11. Swordsman Says:

    True, it’s Greenspan’s crisis, but let’s put the blame where it belongs: on his ideology, not the man himself. All sorts of people were content to lap up Mr. Greenspan’s objectivist philosophy, and like many philosophies it looked great on paper, not so much when put into practice.

    Greenspan’s great decade between 1993 and 2000 was marked by the dot com boom and bust. Since Greenspan never believed in restraining any markets, he gave us FOUR (count them: dot com, oil, housing, financials) bubbles, all of which burst, sooner or later.

    Although Greenspan was the archpriest of libertarian economics, the problem really got going with the election of Ronald Reagan. While Reagan’s policies were not in effect really objectivist (Reagan cut taxes by about 1-2% in reality after you sift through the rhetoric and spent money like a drunken sailor so his policies were almost Keynesian) or monetarist, if you prefer, his rhetoric definitely was.

    Later Republicans, conservatives, and moderates (attention: Bill Clinton, Larry Summers, and Robert Rubin) learned the WRONG lessons from the 1981-1983 Reagan recovery because they believed the spin instead of actually looking at the crisis and the data.

    Reagan ostensibly cut the top tax rate from 70% to 39%. So these folks said, “ah-hah, if we give massive tax cuts to the rich, the economy will improve”, except that Reagan didn’t cut the ACTUAL tax rate, he only cut the MARGINAL tax rate. In fact, no one ever paid 70% of anything thanks to deductions and so forth.

    Reagan talked constantly about smaller government and described smaller increases in spending as “cuts” so these same folks said “ah-hah, if we cut spending and try to balance the budget, the economy will improve”, except that isn’t at all what happened.

    Reagan’s rhetoric was all hawk: “Mr. Gorbachev, tear down this wall!” and calling the Soviet Union the empire of evil, and his successors said “ah-hah, we need to be ultra-warhawks, and all will be well.” But Reagan in fact was almost dove-like in a lot of cases, negotiating with Gorbachev, pulling out of Beirut, and so forth.

    Despite Reagan’s image, the man was actually far more complex than any conservative wants to admit these days, and when the neoconservatives and George W. Bush tried to actually turn Reagan’s rhetoric into reality, they were confused that reality refused to comply with fantasy. Reagan didn’t massively cut taxes on the wealthy. The conservatives recently did and then were shocked that government revenue actually went DOWN, the rich got richer, and no one else did. Reagan wasn’t 100% hawk, but his successors were, and are now nonplussed that their attempts at liberating Afghanistan and Iraq (and their inability to start a war with Iran) have come undone. Reagan never tried to cut government by much, but his successors thought that was a nifty idea, and have no idea why welfare reform, opposing S-CHIP, and attempts to privatize social security make no logical sense at all.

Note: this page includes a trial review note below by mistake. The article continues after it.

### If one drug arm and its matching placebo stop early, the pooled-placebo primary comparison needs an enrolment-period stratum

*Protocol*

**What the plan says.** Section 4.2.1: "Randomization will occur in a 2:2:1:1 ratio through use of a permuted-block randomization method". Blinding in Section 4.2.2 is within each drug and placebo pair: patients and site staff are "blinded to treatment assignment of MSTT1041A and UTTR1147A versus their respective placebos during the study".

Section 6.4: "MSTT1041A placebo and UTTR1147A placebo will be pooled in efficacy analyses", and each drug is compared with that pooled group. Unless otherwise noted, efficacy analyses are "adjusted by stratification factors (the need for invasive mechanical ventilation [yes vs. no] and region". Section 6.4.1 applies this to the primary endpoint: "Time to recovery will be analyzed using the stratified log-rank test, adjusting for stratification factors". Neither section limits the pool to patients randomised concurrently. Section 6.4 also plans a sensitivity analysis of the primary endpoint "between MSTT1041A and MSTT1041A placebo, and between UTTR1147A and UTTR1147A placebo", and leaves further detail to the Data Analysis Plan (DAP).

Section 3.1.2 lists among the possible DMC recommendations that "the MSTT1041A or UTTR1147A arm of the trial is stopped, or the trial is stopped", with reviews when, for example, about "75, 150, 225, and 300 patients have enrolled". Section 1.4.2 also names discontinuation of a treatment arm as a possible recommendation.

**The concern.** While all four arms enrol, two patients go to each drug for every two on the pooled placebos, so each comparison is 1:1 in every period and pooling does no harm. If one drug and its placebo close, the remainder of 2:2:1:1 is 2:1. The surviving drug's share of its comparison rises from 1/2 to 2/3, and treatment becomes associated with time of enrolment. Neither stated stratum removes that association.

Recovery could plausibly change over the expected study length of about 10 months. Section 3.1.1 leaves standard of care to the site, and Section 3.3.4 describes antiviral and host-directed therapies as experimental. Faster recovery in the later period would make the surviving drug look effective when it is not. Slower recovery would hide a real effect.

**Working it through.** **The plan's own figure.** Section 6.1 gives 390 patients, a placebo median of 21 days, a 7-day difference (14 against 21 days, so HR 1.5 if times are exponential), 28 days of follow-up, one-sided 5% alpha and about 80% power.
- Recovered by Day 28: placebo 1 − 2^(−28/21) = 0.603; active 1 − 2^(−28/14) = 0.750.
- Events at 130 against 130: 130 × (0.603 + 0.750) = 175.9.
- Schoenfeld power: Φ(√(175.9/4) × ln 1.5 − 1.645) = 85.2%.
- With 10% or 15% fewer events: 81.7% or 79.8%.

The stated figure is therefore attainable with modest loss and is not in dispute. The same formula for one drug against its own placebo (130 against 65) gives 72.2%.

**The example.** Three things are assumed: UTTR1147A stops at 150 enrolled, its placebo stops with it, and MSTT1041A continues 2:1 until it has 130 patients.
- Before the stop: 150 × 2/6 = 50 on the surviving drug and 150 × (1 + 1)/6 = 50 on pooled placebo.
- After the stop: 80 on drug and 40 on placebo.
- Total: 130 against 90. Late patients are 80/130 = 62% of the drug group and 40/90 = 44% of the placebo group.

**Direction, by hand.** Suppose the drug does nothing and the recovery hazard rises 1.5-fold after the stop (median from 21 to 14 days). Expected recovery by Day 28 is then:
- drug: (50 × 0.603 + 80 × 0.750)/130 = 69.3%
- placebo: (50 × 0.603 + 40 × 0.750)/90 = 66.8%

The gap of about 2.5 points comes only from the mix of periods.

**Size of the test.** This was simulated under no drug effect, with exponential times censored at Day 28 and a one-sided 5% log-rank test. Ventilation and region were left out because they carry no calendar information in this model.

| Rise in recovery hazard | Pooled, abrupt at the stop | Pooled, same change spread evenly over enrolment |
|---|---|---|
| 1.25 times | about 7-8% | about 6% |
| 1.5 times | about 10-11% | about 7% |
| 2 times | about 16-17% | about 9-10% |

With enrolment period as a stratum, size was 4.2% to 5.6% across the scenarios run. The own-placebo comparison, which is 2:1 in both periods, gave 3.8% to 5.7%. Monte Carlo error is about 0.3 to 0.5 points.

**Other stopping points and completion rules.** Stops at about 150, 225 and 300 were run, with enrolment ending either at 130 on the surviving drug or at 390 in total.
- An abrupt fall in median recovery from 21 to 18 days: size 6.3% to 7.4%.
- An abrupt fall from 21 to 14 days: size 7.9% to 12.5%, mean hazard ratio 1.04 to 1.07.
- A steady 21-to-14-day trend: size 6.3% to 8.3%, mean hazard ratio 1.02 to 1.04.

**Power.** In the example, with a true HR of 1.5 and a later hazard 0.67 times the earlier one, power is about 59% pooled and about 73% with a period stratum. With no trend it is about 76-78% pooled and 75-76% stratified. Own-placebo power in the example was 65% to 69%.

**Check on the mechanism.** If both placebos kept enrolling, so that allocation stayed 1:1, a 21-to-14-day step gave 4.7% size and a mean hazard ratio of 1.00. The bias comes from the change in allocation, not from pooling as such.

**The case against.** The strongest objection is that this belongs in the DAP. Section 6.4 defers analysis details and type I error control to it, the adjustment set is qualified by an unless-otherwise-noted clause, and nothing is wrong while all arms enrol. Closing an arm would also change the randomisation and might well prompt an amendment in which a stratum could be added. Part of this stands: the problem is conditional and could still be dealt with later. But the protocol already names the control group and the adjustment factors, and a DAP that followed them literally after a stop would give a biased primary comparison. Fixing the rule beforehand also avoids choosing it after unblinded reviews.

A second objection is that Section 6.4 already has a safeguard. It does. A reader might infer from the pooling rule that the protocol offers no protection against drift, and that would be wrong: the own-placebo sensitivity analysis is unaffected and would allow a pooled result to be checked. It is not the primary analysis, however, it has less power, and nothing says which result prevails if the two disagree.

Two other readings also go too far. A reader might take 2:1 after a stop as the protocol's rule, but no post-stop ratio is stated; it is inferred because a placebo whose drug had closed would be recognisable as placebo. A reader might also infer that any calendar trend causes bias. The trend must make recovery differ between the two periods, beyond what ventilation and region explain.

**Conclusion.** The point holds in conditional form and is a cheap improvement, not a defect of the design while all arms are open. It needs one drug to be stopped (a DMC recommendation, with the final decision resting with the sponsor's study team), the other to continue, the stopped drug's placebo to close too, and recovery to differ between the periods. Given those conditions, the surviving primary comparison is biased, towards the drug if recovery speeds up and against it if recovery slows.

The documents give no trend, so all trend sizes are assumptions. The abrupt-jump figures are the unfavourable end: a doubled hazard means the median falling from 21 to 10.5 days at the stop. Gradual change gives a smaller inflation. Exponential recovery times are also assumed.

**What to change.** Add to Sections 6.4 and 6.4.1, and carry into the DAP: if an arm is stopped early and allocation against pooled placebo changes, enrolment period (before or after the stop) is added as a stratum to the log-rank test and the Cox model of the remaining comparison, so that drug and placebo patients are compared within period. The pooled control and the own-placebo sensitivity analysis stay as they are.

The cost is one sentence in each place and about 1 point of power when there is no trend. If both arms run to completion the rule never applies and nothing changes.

12. Swordsman Says:

    Jim, you need to actually look at facts regarding the New Deal and not debunked garbage from UCLA nerds.

  13. hayden fisher Says:

    Too much politik-ing here, CNBC’s documentary “house of cards” is the best I’ve seen yet describing the crisis, it airs again tomorrow night for those that didn’t catch it. Bottom line, there’s lots of blame to go around and certainly no person or party is completely insulated or responsible.

    Adam, great point. Let’s take a moment to celebrate a system that’s flexible enough to correct quickly if painfully. The silver lining will be a wave of soaring entrepreneurship and increased productivity as security in jobs and retirement accounts vanishes, literally, overnight. Desperation, if nothing else, will force those who have dreamed about starting a new business but never followed-through to go and pursue their ideas. Indeed, with nothing else to lose, even the craziest of ideas will be pursed, some of which will inevitably be grand slams.

    There are lots of signs of recovery, especially in emerging markets like Brazil and China which are on a tear. Could this be the end of US dominance? Possibly, but not probably. More likely, the emerging markets will become the destination markets in the short term as the American consumers and companies work through hard times. But the US is resilient, flexible and diversified and it will not be down for long.

    The real loser will be western Europe. Its inability to eliminate jobs and businesses due to entrenched socialism will lead to an inability to adapt quickly, if painfully. Where we have a cliff and an increasingly strong safety net, many of these countries have high-rise floors and are too inflexible to adapt. A secondary loser will be all of the one-dimensional oil-producing countries as it seems inevitable that oil will not recover before new technologies and strategies come to market to ensure the end of their 30 year run on the world.

  14. Swordsman Says:

    I actually do see a lot of parallels with the 1980-1982 dip. A spike in gas prices, a spike in inflation, and manufacturing downturn starts the recession.

    I do think Hayden is right on some things. I think western Europe is more flexible than he thinks, at least northern western Europe. Italy and France have pretty hardcore labor practices. I also am concerned that like in 1980 that Houston and the petroleum sector will be unfazed by the recession only to plunge into a prolonged and painful recession after everyone else has recovered. Houston actually was in a recession from about 1984 to 1990 when the rest of the country was doing quite well.